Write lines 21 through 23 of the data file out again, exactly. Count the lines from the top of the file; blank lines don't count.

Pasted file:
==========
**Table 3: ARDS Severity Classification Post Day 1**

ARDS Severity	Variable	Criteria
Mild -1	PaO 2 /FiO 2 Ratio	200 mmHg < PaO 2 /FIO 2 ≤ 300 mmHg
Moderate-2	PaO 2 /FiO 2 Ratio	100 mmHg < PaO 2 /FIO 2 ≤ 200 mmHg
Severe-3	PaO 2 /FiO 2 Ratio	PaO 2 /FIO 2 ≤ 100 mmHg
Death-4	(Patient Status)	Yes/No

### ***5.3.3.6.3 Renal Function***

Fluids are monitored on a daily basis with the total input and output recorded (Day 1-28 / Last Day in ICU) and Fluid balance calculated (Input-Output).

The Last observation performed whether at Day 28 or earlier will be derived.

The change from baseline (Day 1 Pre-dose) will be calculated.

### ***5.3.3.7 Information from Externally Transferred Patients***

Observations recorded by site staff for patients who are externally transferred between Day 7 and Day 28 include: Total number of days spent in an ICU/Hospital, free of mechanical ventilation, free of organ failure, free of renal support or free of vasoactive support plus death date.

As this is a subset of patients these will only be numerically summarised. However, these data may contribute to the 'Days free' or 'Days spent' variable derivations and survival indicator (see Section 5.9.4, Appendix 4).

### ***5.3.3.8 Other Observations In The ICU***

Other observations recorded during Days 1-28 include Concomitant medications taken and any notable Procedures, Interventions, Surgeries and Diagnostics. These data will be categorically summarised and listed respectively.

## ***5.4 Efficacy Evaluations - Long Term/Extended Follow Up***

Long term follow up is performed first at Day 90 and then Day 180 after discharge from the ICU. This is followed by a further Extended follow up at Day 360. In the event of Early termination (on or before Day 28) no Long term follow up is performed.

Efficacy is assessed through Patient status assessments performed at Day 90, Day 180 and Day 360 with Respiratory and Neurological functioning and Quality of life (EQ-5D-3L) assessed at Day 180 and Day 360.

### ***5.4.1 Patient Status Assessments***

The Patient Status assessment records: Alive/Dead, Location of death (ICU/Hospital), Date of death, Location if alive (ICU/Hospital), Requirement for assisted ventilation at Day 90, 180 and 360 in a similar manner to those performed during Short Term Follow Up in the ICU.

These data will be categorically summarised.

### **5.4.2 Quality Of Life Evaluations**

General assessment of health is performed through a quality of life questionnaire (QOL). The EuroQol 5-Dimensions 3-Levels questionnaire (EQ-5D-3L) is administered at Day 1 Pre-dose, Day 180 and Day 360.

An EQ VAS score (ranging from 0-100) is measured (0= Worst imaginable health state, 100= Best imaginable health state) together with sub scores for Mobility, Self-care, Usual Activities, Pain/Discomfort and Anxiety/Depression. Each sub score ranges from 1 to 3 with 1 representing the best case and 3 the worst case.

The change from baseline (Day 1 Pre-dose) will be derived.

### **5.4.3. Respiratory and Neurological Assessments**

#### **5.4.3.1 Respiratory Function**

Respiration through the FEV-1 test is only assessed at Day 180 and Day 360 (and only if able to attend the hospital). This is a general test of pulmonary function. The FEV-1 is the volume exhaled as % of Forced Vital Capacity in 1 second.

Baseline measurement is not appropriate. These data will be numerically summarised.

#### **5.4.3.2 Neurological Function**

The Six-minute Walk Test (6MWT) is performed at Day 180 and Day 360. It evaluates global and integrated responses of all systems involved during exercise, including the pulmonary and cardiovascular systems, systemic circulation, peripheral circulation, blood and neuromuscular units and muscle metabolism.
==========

These data will be categorically summarised.

### **5.4.2 Quality Of Life Evaluations**

General assessment of health is performed through a quality of life questionnaire (QOL). The EuroQol 5-Dimensions 3-Levels questionnaire (EQ-5D-3L) is administered at Day 1 Pre-dose, Day 180 and Day 360.